Market research firm IDC’s report on mobile handset sales in India during Q3 2010 took everyone by surprise, as it listed Chinese handset maker g’Five at the second spot with a market share of 10.6% , overtaking the likes of Samsung, Micromax and LG. According to the report, Nokia has the largest market share of 31.5% in terms of unit shipments, while Samsung was at number three with a market share of 8.2%. Following the report, Ranjit Yadav, Samsung’s country head for mobile & IT, slammed the IDC report, and told The Economic Times, that the company will challenge the data.
This is not the first time when IDC data has been disputed by a manufacturer: Nokia, which has been reported to be losing marketshare in India over the past year, disputed IDC data in November, with Nokia India MD D Shivakumar telling the Economic Times in September that the figures were way off the mark and the shipments cited by IDC were not equivalent to actual sales and market shares. He had also added that that IDC did not count shipments from Nokia’s Chennai factory.
Now if IDC takes into account only shipments made to a country, rather than actual sales then it would be incorrect to treat this as marketshare: for example, g’Five can choose to flood the Indian handset market with its handsets, but this doesn’t necessarily mean that the handsets are selling. A company that easily game this format of reporting model by shipping more handsets in a particular quarter. Shipments are an indication of supply in the market, and not necessarily demand (or sales).
Interestingly, there is a huge disparity in the reports of IDC and its rival GFK-Nielsen which provides handset sales and market share data to its clients. The Economic Times, which got the GFK-Nielsen data from one of its clients, reports that the GFK report positions Nokia at the top with a market share of 44.8% followed by Samsung which has a 17.8% share. g’Five trails behind LG and Micromax at the fifth spot with a market share of just 3.7%. IDC and GFK-Nielsen use different methodologies to track handset sales. While IDC takes into account unit shipments, GFK tracks retail sales through a substantial panel of retailers.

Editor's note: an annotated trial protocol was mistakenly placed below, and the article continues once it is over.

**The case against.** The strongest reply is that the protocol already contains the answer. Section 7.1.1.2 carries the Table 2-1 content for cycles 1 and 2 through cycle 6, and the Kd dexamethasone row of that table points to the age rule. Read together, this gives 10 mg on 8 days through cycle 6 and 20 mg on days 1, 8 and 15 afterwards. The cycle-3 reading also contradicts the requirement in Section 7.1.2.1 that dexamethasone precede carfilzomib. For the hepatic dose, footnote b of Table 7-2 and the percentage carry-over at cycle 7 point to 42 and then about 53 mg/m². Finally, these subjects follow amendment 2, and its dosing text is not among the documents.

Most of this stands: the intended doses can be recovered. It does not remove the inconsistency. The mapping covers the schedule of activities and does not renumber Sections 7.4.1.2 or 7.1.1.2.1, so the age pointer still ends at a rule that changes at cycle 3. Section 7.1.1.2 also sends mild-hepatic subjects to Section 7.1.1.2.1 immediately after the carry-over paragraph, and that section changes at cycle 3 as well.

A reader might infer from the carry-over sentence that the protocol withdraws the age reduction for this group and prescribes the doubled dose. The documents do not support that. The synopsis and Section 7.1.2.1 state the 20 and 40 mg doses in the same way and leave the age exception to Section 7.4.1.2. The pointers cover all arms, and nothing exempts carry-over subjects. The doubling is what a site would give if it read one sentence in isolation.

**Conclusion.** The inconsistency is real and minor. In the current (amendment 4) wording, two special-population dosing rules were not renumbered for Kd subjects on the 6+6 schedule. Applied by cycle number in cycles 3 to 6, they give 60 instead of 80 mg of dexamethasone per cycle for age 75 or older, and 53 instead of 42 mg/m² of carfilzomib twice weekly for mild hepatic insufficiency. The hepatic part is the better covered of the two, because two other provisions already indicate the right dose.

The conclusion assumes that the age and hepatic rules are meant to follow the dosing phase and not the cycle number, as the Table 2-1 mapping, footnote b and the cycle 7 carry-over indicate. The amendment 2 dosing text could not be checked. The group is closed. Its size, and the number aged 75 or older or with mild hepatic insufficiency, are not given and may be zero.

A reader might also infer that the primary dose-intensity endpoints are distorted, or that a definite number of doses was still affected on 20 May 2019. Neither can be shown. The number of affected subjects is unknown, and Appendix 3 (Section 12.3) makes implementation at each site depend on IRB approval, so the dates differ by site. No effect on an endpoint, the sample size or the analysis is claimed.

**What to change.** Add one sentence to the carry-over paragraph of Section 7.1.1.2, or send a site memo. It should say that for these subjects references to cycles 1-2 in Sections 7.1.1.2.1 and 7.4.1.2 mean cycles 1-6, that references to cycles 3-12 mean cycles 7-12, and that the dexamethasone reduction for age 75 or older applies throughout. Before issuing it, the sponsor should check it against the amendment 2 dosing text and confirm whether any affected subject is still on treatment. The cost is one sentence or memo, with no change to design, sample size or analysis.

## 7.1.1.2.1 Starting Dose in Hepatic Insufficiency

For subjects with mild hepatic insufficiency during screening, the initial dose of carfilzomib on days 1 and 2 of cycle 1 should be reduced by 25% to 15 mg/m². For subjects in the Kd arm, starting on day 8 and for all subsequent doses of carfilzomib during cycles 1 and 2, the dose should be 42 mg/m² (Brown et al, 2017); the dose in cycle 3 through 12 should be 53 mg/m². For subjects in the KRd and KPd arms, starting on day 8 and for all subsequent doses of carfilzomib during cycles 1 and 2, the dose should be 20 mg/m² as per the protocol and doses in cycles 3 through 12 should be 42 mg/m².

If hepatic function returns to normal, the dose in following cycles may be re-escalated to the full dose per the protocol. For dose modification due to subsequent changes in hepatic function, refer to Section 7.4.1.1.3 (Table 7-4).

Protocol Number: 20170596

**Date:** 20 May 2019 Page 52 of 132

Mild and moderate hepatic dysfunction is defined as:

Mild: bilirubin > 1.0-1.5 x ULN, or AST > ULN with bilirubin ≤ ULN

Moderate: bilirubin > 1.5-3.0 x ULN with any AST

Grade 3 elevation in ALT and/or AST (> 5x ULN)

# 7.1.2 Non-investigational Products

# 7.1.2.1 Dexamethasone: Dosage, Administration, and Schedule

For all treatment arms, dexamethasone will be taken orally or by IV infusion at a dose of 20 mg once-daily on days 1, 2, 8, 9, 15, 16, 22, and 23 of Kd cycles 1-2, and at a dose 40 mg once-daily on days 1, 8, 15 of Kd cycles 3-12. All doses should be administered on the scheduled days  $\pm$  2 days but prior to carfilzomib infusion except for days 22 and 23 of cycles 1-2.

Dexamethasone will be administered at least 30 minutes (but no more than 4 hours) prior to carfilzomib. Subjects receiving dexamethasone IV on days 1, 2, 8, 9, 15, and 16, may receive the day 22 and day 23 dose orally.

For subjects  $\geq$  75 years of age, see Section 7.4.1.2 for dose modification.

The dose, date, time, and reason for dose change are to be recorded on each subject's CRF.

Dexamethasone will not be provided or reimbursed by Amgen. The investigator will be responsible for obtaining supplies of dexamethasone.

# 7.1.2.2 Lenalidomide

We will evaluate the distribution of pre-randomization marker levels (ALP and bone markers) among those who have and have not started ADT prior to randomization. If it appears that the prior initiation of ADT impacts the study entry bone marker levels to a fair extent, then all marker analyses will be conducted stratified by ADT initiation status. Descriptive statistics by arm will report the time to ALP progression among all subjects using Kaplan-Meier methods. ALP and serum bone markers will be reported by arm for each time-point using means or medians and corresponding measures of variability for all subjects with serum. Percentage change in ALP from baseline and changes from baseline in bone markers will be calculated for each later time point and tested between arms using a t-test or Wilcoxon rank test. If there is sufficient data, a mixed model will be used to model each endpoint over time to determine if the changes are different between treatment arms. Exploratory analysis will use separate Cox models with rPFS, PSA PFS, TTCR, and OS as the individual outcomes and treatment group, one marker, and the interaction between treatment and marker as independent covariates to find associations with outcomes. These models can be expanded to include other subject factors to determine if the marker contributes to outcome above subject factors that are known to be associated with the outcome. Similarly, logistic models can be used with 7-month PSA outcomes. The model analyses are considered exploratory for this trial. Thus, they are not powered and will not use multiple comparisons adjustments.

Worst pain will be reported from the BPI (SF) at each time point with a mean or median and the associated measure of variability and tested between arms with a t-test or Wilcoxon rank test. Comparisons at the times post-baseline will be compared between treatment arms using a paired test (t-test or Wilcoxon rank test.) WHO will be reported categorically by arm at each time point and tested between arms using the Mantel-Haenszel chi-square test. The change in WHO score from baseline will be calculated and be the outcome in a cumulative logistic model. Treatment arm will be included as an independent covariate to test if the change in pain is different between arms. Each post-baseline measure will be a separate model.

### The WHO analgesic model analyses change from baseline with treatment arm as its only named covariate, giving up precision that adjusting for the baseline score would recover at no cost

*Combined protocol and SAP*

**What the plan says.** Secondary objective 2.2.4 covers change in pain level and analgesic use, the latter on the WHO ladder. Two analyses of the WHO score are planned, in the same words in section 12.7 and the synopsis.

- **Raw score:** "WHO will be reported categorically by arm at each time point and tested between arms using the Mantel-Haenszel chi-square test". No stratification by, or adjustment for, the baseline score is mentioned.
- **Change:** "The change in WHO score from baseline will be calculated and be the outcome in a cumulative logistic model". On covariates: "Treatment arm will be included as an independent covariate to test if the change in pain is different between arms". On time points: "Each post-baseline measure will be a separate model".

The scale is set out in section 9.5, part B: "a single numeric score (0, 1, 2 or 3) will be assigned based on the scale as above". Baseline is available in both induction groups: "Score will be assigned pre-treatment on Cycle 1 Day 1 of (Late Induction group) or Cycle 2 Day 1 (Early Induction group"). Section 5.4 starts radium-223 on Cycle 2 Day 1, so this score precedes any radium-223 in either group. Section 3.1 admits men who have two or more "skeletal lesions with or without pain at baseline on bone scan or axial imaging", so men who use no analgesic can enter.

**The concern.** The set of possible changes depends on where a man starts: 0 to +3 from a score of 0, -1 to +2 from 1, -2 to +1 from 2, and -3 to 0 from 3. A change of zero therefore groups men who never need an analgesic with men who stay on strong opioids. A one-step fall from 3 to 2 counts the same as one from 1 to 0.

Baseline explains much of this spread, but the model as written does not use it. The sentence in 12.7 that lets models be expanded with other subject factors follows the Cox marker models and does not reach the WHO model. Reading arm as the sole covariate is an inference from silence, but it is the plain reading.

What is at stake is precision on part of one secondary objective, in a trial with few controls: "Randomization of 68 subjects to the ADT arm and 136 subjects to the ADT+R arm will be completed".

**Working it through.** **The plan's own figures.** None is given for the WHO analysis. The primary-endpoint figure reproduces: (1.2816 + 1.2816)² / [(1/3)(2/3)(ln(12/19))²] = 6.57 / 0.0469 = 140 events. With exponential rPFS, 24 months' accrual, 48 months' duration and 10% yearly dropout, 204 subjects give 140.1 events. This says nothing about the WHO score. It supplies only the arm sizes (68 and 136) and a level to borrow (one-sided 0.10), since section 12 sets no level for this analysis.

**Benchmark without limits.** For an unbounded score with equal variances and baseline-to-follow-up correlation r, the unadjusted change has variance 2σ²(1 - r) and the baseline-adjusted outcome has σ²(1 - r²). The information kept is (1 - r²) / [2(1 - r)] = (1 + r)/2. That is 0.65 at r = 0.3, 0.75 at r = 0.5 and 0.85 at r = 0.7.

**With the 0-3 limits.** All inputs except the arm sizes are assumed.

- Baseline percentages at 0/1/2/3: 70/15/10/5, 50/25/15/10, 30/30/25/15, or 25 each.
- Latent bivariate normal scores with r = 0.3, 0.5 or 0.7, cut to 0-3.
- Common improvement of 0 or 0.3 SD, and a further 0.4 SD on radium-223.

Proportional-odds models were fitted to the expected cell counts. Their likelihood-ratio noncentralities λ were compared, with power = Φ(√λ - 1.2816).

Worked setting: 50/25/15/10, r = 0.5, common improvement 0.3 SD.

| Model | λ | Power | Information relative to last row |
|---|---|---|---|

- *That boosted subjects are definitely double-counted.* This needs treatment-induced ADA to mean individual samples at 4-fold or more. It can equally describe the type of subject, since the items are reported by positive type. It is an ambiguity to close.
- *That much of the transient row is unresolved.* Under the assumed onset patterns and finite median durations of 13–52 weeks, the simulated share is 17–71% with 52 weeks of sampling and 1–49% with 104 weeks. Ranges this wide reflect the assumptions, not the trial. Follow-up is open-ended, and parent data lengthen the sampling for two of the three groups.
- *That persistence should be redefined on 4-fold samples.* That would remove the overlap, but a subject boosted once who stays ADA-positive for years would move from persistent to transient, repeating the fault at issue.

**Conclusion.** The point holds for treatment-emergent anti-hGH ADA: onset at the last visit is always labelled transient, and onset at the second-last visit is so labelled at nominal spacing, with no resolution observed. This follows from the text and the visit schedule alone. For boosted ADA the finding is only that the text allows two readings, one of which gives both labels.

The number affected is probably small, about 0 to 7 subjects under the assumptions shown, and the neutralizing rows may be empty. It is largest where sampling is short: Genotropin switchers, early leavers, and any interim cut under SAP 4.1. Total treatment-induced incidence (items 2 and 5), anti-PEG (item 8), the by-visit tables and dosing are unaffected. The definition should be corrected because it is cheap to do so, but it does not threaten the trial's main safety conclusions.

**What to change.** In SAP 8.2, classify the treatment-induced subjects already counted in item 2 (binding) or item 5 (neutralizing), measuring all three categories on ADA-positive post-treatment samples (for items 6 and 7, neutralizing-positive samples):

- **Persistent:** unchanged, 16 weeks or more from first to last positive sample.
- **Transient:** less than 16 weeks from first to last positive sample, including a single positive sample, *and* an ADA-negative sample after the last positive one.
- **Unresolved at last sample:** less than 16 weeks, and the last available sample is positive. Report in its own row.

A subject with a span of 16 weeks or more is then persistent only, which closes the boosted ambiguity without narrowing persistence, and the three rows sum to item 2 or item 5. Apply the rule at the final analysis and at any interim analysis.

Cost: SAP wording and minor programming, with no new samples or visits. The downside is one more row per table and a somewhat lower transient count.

Smart Phone Rise
According to IDC, the Indian handset market grew by 3.6% in Q3 over Q2 2010 and 40.08 million handsets were sold. It estimates that a total of 155.9 million units were sold in 2010.
India is also picking up in Smart phone sales and IDC recorded a 34.2% quarter-on-quarter growth and a 294.9% year-on-year growth. The report also talks about the rise of the Android platform, which now has a market share of 9.4% amongst all smartphones, over its previous year’s share of 2.9%. This certainly is an encouraging trend for Indian handset makers like Micromax who have launched budget Android phones in the market.
Laptops Sales Increase
More Indians bought laptop computers in 2010 if one compares to 2009. In its quarterly PC tracker report, IDC reveals that the market for laptops has grown by 60% in one year’s time. PC sales in India have grown by 31% in the first three quarters of 2010, compared to the same period during the previous year and stands at 7.4 million units. This included 4.68 million desktops and 2.72 million laptops.
Sumanta Mukherjee, Lead PC analyst at IDC credits mini notebook PCs /netbooks in improving the overall growth of the market and says that most of the growth came from the consumer segment. The report also said that more people will choose notebooks as their first computers in 211. The Cost of desktop PCs and laptops is also expected to go down by 13% and 5% respectively. However, he feels that it is unlikely that notebook PC shipments will overtake that of desktops in 2011.